Employment and Support Allowance (ESA)
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PIP & ESA - will this be affected if I go back to studying Part time with OU with a student loan?

Butler356Butler356 Member Posts: 40 Courageous
Would like to do a degree on part time basis with OU, do I have to disclose this, will this affect my allowances in any way. Can't seem to find answer on DWP website, or an email address to ask this question, can you help please?
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Replies

  • Butler356Butler356 Member Posts: 40 Courageous
    I am thinking of furthering my studies and would like to carry out a degree with OU with a student loan on a part time basis due to my disability. Does anyone have experience of this, if so can they let me know it it affects their PIP and ESA allowance. I will need disability support to allow me to complete the studies by way of extra time to complete modules, etc, which I know OU will allow this. Any experience or information relating to this type of enquiry is greatly received. 
  • CaleyCaley Member Posts: 21 Listener
    I'm a part time OU student and only get the tuition fee loan as I've had previous funding for living expense loans and grants from doing a previous full time degree.  I'm on PIP and Income Support and to be honest, haven't even told DWP as I'm not getting any extra income so it wouldn't affect my means tested benefits anyway.  Not sure whether the rules would be different for ESA, but if you're getting anything towards your living expenses you would need to tell them.  I'd ring the OU and have a chat with them about your options for funding, they've always been really helpful when I've got in touch and are very good at supporting disabled students. There is a grant called Disabled Students Allowance which you can get if you need extra support/equipment etc to do your degree, which you don't get personally but will pay directly for whatever you do need, and the OU are brilliant at giving you the help and support you need to apply for it.  I didn't bother as my main issue is my mobility and as it's all done online from home it's not an issue for me,  I've also found the OU generally really helpful and supportive, the tutors are great and there are good online forums to engage with tutors and other students as well, so I'd highly recommend it.
  • Butler356Butler356 Member Posts: 40 Courageous
    Thank you for replying and giving me your experiences for this. I do not get anything towards living expenses and just how my disability affects mobility, weaknesses mainly. I too hope to do studies from home, and see from OU website  that they are very supportive when it comes to disabilities. I will contact OU again and have a general chat about this.  I do hope to get started in October this year! I do not wish to take on living expenses just to go for a student loan for tuition only. All the best with your studies, how long have you been studying with them?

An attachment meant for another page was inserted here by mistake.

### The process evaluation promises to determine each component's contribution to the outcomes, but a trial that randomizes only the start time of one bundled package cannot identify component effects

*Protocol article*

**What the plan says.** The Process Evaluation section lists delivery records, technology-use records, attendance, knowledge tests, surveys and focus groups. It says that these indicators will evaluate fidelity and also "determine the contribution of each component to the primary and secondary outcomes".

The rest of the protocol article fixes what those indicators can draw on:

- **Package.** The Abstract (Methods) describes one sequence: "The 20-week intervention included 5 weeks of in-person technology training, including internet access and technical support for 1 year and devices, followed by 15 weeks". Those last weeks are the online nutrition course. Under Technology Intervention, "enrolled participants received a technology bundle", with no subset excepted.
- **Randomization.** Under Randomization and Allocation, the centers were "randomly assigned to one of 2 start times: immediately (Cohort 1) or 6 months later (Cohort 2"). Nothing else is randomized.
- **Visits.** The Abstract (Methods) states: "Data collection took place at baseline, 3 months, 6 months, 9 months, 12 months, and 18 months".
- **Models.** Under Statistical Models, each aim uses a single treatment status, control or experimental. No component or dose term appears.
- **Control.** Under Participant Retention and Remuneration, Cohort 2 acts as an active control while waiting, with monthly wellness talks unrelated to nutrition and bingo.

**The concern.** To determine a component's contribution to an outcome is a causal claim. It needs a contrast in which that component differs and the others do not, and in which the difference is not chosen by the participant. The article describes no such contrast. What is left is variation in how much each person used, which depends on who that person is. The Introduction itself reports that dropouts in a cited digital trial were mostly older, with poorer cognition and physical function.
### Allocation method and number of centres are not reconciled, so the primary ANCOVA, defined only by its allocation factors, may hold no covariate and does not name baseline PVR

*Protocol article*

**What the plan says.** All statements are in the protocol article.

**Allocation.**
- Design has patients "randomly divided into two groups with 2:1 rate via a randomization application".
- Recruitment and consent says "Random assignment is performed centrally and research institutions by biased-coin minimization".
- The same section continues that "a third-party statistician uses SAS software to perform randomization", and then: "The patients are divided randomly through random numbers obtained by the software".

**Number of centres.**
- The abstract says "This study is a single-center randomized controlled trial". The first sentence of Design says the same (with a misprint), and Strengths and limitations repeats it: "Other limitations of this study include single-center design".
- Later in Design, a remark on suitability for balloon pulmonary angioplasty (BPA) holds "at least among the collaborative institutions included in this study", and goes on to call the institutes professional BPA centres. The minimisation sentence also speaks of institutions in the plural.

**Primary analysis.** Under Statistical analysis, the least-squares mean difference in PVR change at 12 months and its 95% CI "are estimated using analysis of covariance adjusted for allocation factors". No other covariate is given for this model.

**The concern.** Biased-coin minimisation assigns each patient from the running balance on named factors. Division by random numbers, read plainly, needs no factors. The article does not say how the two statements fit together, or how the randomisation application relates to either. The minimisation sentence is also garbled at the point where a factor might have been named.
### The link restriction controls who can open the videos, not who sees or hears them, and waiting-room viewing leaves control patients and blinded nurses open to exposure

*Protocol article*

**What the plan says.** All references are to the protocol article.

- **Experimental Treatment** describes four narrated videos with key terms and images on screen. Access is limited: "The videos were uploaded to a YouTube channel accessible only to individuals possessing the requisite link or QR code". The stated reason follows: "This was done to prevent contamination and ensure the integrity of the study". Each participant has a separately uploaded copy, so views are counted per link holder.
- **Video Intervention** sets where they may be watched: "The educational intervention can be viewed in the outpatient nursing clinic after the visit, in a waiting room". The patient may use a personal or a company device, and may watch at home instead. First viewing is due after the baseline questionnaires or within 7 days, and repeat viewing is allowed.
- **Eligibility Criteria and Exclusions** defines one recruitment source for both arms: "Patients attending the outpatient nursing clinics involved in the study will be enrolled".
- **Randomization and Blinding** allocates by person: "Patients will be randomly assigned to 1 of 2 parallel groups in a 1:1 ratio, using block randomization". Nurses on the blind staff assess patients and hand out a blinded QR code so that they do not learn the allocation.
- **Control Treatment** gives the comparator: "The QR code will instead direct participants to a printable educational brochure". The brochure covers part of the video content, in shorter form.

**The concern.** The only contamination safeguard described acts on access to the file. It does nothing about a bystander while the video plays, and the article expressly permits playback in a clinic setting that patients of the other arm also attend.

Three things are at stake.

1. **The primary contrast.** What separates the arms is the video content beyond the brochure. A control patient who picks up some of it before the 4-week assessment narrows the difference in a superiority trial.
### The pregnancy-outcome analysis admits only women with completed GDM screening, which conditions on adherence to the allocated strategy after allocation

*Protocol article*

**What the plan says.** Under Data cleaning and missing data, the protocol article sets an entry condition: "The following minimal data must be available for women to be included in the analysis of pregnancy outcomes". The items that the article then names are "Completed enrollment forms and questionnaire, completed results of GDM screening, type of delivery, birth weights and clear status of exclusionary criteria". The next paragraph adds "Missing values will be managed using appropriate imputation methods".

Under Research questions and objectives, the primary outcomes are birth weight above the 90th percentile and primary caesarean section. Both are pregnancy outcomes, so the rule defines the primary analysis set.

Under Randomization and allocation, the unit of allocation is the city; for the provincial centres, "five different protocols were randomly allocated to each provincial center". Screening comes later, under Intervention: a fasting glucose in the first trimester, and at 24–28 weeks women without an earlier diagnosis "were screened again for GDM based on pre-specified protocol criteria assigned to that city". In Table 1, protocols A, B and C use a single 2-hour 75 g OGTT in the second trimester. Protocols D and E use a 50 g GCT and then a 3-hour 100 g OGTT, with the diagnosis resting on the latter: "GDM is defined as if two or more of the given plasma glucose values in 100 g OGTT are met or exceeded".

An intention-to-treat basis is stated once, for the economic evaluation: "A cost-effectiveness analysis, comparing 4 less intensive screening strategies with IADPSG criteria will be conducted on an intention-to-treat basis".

• calcotticalcotti Member Posts: 1,215 Pioneering
    edited May 3
    https://assets.publishing.service.gov.uk/government/uploads/system/uploads/attachment_data/file/932377/dmgch51.pdf
    Open University students
    51899 A claimant who is on an Open University course will fall within the definition of a student1. Such courses are not F/T and are normally followed at times that would fit in with employment. Most of the course material is done in the person's home and not at an educational establishment however they are still undertaking a course of study. Any award made as a direct result of their participation on the course should be treated as student income in the normal way.

    Information I post is for England unless otherwise stated. Rules may be different in other parts of UK.
  • CaleyCaley Member Posts: 21 Listener
    Thanks calcotti for the link, it seems to imply that p/t OU courses don't fall foul of DWP rules if you're not getting any actual funding for the living costs which is good to know.  The tuition fees are paid directly to the university so you never see the money or get any benefit from it, other than it meeting the actual tuition fee cost.
    I'm just finishing the 2nd half of the first year if that makes any sense, it's 6 years to do a p/t degree rather than the 3 to do it f/t.  I did a counselling degree full time and really enjoyed it, but decided becoming a counsellor wasn't for me (plus my health deteriorated), but I particularly enjoyed the psychology side of it so when I realised I could get tuition fee loans for a 2nd degree and psychology was included, I was pleasantly surprised and thought I'd give it a go.  It's a bit of a challenge at times when my pain and fatigue is particularly bad, but I'm still managing and am really enjoying it.
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